Today, Jose Manuel Gonzalez-Paramo, a member of the Executive Board of the ECB Institute of International and European Affairs, gave a speech entitled, “Globalisation, international financial integration and the financial crisis: The future of European and international financial market regulation and supervision.” In his speech, Mr. Gonzalez-Paramo focused on the positive and negative aspects of international financial integration and urged the implementation of recent “reforms of the European and international supervisory and regulatory framework.”

With respect to the positive aspects of financial integration, Mr. Gonzalez-Paramo noted the importance of “risk sharing” and stated that “[i]n general, improved risk-sharing opportunities allow economic agents to smooth their consumption and investment patterns better over time” and that “improved risk-sharing enhances in turn the ability of countries to specialize in their most productive sectors, leading to increased economic efficiency.” In addition to risk sharing, he noted that “financial integration improves macroeconomic stability [through] allocative efficiency and economic diversification.”

He also acknowledged the potentially negative consequences of financial integration, stating that “it is not integration per se that is to blame for financial instability and its impact on the real economy, but lack of transparency, wrong incentives, sub-optimal regulation, and certain flawed banking business models - all of which may, but certainly must not necessarily accompany financial integration.” According to Gonzalez-Paramo, “the challenge of the day is how to strengthen financial stability without reducing long-term growth.”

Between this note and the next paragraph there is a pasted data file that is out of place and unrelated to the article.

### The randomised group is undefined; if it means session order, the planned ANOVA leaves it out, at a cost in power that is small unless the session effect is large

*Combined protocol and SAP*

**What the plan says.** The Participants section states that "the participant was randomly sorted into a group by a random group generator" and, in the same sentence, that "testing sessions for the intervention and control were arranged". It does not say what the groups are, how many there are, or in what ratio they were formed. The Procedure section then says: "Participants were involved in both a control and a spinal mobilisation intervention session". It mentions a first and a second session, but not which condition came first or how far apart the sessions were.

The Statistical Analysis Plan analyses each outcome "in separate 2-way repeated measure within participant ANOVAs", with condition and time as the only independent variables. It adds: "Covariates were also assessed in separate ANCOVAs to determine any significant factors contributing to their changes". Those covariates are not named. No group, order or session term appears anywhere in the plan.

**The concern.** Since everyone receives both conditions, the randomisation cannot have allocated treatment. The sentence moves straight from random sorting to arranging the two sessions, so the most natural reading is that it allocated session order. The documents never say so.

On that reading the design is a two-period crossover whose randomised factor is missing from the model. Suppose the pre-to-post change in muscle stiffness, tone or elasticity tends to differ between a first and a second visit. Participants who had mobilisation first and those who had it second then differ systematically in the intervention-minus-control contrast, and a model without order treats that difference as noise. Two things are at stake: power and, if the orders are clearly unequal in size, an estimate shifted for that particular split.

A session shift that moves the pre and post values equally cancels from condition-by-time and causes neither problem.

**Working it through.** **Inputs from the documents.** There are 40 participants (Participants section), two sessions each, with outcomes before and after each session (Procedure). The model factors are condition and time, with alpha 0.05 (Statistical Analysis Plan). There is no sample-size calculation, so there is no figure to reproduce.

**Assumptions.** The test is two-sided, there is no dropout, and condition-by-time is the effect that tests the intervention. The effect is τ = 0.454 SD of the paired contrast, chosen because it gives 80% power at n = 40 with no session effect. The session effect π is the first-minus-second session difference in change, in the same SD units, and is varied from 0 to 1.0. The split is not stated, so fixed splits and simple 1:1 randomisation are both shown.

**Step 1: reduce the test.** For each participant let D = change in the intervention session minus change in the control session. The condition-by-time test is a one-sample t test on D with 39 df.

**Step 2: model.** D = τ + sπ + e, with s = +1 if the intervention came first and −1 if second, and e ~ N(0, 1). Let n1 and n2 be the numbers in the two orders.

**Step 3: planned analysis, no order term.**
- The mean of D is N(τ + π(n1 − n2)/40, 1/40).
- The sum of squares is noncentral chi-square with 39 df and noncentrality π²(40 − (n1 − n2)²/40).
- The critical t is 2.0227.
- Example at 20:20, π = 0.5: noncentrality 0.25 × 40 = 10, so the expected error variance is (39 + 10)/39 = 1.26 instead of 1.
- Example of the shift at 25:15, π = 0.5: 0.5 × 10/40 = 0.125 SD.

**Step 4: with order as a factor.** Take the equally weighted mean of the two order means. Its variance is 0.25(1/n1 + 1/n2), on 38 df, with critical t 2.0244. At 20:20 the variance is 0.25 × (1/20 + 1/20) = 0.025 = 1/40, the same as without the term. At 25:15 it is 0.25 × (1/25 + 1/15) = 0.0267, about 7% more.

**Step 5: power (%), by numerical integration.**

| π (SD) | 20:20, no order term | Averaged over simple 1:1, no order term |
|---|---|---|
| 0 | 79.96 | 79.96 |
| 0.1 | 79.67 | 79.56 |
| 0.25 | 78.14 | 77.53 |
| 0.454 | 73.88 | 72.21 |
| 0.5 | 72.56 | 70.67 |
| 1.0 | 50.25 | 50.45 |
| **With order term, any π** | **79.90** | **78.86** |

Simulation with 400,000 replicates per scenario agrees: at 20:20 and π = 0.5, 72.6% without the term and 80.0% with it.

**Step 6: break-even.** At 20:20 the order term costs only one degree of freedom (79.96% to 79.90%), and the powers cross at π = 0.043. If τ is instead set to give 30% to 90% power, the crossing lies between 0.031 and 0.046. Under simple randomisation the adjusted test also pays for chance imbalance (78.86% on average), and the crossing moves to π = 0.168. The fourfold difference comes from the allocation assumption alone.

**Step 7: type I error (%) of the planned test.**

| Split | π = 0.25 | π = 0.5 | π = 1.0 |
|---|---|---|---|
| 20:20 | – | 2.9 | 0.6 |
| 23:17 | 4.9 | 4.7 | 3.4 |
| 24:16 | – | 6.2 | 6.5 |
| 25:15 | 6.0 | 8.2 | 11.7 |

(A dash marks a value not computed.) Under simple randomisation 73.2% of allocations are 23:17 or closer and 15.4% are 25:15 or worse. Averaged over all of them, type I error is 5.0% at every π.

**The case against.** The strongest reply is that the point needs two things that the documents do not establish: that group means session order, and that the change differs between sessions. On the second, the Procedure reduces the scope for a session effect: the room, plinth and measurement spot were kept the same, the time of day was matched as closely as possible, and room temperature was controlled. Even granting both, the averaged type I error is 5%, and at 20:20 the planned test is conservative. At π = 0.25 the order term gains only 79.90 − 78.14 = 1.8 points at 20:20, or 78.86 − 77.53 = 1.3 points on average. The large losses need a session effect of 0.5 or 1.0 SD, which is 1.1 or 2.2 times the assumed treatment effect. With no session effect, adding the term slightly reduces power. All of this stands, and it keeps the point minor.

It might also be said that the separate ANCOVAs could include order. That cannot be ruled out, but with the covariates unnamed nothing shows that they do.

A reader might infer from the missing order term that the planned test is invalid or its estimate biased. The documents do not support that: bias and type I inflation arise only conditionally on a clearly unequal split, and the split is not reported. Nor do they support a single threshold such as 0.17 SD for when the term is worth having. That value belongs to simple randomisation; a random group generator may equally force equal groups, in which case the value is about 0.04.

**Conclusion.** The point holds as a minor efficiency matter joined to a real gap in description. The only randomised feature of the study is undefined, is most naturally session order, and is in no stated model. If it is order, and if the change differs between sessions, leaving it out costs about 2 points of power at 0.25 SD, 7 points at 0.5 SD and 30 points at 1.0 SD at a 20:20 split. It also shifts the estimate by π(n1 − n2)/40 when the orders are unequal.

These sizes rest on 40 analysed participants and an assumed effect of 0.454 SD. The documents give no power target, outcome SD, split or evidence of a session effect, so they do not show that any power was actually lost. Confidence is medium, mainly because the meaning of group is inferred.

He expressed his support for the recent reform efforts by the G-20 and the European Union. He discussed the work of the Financial Stability Board, a newly formed group under the G-20 and the Basel Committee of Banking Supervisions. He noted the importance of a “prudential framework,” as well as “(1) the development of a framework for macro-prudential supervision, (2) devising effective mechanisms to address the moral hazard problem and the risks posed by “too big to fail” institutions, and (3) legal regimes to allow an ordered resolution of complex financial institutions.”

With respect to European financial reform, he supported the “adoption of the ECOFIN roadmap … on financial supervision, stability and regulation” and the “revision of the EU supervisory framework.” Within these initiatives, he specifically focused on “macro-prudential supervision,” noting that “[m]acro-prudential oversight focuses on the financial system as a whole and involves the monitoring, assessment and mitigation of systemic risk” and that “[m]acro-prudential policies aim to mitigate the build up of financial imbalances and ensure that the financial system is able to withstand their unwinding and be resilient to shocks.” He identified central banks as “especially well suited to take up the main responsibility for macro-prudential supervision.”

In conclusion, Mr. Gonzalez-Paramo stressed the need to “fully and quickly implement the reforms of the European and international supervisory and regulatory framework which are needed to enhance the robustness of our financial systems.”